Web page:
Cochrane for Clinicians
Putting Evidence into Practice
Calcium Supplementation for Preventing Hypertensive Disorders in Pregnancy
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Am Fam Physician. 2015 Oct 1;92(7):570-571.
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Does calcium supplementation prevent hypertensive disorders in pregnancy?
High-dose calcium supplementation (i.e., at least 1,000 mg per day) during pregnancy reduces the risk of developing hypertension and preeclampsia. The most significant risk reduction occurs in women at risk of hypertensive disorders and those with low-calcium diets. (Strength of Recommendation: A, based on consistent, good-quality patient-oriented evidence.)
Hypertensive disorders occur in up to 10% of pregnancies and are a major source of fetal and maternal morbidity and mortality.1 Although early recognition and treatment have improved some outcomes, the pathogenesis of preeclampsia spectrum disorders is still not well understood. The incidence of all hypertensive disorders of pregnancy is increasing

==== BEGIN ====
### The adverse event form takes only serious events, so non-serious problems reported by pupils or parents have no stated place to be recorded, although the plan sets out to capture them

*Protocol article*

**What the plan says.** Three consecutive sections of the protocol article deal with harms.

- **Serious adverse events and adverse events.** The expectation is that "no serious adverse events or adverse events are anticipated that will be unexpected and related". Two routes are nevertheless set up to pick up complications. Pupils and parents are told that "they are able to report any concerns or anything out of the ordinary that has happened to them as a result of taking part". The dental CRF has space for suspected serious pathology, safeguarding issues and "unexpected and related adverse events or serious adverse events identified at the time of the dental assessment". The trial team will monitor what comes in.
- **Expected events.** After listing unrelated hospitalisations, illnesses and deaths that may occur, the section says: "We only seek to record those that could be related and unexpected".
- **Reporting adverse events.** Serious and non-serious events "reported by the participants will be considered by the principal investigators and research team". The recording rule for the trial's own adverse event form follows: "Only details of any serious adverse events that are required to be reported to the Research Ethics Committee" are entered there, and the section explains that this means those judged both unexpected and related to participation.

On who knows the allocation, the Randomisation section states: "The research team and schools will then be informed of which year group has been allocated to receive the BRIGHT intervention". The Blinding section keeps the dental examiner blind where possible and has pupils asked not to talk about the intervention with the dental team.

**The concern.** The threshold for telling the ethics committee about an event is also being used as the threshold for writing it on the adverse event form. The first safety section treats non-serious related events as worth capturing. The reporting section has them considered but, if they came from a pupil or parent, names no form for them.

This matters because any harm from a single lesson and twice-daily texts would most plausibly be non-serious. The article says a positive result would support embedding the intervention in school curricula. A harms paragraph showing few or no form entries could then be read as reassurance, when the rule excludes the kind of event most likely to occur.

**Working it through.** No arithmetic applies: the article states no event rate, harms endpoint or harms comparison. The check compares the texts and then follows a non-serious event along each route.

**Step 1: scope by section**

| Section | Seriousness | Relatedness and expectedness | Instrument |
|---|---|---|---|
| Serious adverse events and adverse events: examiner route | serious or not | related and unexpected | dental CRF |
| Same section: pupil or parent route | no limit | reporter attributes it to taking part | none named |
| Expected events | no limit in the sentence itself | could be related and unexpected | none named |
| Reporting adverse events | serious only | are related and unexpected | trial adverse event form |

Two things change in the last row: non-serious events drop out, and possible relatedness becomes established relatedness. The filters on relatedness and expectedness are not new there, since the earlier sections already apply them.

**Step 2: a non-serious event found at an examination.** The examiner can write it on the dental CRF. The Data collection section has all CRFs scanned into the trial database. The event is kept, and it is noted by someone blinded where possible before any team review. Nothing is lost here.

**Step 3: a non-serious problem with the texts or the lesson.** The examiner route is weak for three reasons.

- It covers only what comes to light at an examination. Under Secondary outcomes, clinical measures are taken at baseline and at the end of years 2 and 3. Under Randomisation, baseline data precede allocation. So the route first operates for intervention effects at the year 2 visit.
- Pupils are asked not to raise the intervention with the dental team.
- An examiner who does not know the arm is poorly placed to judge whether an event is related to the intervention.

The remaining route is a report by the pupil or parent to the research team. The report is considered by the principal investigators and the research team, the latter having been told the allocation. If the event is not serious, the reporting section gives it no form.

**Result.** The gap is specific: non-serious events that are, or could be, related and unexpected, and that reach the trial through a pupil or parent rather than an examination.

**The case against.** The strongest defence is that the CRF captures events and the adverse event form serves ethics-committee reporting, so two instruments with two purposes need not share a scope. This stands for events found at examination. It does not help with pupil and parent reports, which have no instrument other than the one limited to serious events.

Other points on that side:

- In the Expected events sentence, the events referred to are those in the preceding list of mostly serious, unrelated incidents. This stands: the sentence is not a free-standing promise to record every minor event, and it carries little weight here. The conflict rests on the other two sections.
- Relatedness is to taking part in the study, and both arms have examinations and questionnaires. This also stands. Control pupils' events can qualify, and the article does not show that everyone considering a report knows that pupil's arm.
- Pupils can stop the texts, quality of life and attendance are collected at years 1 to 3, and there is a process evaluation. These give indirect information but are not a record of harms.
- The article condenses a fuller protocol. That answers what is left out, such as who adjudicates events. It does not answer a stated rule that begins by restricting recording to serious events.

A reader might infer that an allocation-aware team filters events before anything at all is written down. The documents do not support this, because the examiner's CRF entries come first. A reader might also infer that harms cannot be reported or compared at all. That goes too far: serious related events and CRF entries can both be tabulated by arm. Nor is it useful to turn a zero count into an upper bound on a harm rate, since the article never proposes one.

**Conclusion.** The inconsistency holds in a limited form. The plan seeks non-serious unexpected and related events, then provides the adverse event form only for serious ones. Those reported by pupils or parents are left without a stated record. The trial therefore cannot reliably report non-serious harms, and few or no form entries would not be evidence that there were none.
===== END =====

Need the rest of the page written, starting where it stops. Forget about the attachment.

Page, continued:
The practice recommendations in this activity are available at http://summaries.cochrane.org/CD001059.
Hofmeyr GJ, Lawrie TA, Atallah AN, Duley L, Torloni MR. Calcium supplementation during pregnancy for preventing hypertensive disorders and related problems. Cochrane Database Syst Rev. 2014;(6):CD001059.
1. Hypertension in pregnancy. Report of the American College of Obstetricians and Gynecologists' Task Force on Hypertension in Pregnancy. Obstet Gynecol. 2013;122(5):1122–1131.
2. Bailey RL, Dodd KW, Goldman JA, et al. Estimation of total usual calcium and vitamin D intakes in the United States. J Nutr. 2010;140(4):817–822.
3. World Health Organization. Guideline: calcium supplementation in pregnant women. Geneva, Switzerland: WHO; 2013. http://apps.who.int/iris/bitstream/10665/85120/1/9789241505376_eng.pdf?ua=1. Accessed June 5, 2015.
These are summaries of reviews from the Cochrane Library.
This series is coordinated by Corey D. Fogleman, MD, Assistant Medical Editor.
A collection of Cochrane for Clinicians published in AFP is available at http://www.aafp.org/afp/cochrane.
Copyright © 2015 by the American Academy of Family Physicians.
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